Healthcare costs to become new battle cryJuly 18, 2009
Posted Nov 04 2009 10:08pm
As Democrats in Congress push forward THEIR idea of health reform it is becoming clear that the battleground will now move to cost. Cost will become the battle cry along with cost control, savings and eliminating “needless” care. This is a slippery slope America is now going down, one that does not spell a happy ending for the millions of baby boomers, many of whom are embracing this approach as a sort of lingering nostalgia from their 1960’s days of youthful rebellion.
President Obama addressed some of these issues today: “Already, Congress has embraced our proposal to cut hundreds of billions of dollars in unnecessary spending and unwarranted giveaways to insurance companies in Medicare and Medicaid . . . I realize there’s going to be a lot of debate and disagreement on how best to achieve these long-term savings. Our proposal would change incentives so that providers will give patients the best care, not just the most expensive care, which will mean big savings over time.”
WHO DECIDES WHAT IS NECESSARY?
There is much to agree with the President on. However, the concern that many have relates to what is ‘unnecessary and unwarranted’. Who will make those decisions? We know how the National Health Service in England does it. For the most part its process is slow, with new treatments and technologies lagging.
For example, percutaneous endoscopic discectomy. This procedure remains unapproved for NHS patients as of June 2009. The NICE sets rules for what is and is not available to patients under the NHS budgets. In essense, though they do not ration care per se, they DO RATION ACCESS TO TYPES OF CARE. Yet, this same technique is widely reported on in the literature over the past decade and is generally available throughout the United States from specialists in neurosurgery. It is not the only technique available, but is an OPTION for patients seeking a minimally invasive alternative to more traditional open surgery. The American health system has led the way in giving broad access to these types of medical advances. There are many examples of this.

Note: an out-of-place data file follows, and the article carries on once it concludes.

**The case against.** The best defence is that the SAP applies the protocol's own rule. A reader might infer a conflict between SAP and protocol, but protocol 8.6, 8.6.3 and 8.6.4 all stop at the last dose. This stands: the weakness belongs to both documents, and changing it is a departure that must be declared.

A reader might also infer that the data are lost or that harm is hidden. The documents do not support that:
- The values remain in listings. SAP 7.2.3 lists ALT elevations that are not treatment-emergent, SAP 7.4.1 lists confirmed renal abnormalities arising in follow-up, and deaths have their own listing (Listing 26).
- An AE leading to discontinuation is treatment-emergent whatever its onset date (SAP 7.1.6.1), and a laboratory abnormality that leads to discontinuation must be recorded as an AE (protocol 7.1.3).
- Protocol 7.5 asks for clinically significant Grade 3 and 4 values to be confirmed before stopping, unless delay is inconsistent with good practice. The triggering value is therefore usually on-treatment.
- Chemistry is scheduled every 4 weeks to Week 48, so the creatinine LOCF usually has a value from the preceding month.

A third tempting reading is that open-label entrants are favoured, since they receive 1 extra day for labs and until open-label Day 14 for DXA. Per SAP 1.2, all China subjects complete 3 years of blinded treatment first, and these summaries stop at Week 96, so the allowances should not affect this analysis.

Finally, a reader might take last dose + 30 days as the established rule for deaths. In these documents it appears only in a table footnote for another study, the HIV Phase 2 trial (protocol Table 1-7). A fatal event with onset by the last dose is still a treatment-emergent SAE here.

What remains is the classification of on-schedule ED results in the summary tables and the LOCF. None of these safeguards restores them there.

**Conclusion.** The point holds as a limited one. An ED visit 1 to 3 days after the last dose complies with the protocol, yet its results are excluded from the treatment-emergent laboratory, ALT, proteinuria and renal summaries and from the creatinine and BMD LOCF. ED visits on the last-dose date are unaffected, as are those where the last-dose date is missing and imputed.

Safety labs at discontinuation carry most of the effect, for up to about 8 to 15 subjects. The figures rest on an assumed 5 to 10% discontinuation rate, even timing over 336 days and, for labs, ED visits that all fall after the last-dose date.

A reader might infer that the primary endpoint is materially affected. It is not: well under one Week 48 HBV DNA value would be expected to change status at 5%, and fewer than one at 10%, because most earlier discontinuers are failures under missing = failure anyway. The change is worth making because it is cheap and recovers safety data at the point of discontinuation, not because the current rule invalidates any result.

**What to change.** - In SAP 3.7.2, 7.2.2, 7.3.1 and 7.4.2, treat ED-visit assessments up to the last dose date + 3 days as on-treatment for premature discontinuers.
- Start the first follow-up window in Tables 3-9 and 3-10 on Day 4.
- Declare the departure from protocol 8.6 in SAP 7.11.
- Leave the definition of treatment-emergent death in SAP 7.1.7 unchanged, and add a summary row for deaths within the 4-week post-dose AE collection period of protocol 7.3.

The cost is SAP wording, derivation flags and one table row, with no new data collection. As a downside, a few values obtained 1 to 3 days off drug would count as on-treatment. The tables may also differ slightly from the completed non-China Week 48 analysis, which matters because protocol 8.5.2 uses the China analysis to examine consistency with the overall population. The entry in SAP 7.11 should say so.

The Canadian system is worse, mainly in that there is no competition at all with the provincial health services. For example, from 1987 to 1995 the Ontario Health Insurance Plan spent more than $1.1 billion for U.S. medical services provided to Ontarians. That is patients who left Ontario to seek treatment in the US as well as patients who happened to be in the US and received medical care. Some Ontarians are crossing the border to seek specific types of medical services that typically are more available in the United States. This is likely the motivation for cross-border care seeking for CABG surgery, residential substance abuse treatment, and experimental cancer therapy. Thus, there is evidence that the United States does serve as a destination for Canadians seeking certain kinds of services that may be less available in Canada. The case of TMJ surgery reinforces the notion that constrained supply in Canada may be less immediately responsive to rapid changes in the demand for highly specialized treatments than in the United States.
The American Recovery and Reinvestment Act of 2009 created the Federal Coordinating Council for Comparative Effectiveness Research to coordinate comparative effectiveness research across the Federal government. The Council will specifically make recommendations for the $400 million allocated to the Office of the Secretary for CER. It is clear, given the calls for cost controls, that this entity will in fact reflect the actions of NICE in England and ration access to technology, drugs and other medical advances in the name of controlling costs.
Regarding waste, at $210 billion annually, defensive medicine is one of the largest contributors to wasteful spending, and it can manifest in many forms: unnecessary CT scans, MRIs, cardiac testing and hospital admissions. A 2005 survey in the Journal of the American Medical Association found that 93% of doctors reported practicing defensive medicine.
Why do doctors order these unnecessary tests? The simple reason is that every physician wants to avoid being sued. Win or lose, the ordeal of a malpractice trial is a devastating experience. The American Academy of Family Physicians, citing a study that interviewed doctors who had fought medical liability cases, said 90% “suffered significant mental effects from the lawsuits” and, disturbingly, 10% contemplated suicide.
A landmark study from The New England Journal of Medicine analyzed more than 1,400 malpractice claims and found that in almost 40% of cases, no medical error was involved. Facing such an unpredictable malpractice climate, a physician’s instinct is to increase testing. When facing jurors and trying to explain a medical catastrophe, who wants to tell them why a specific test wasn’t ordered?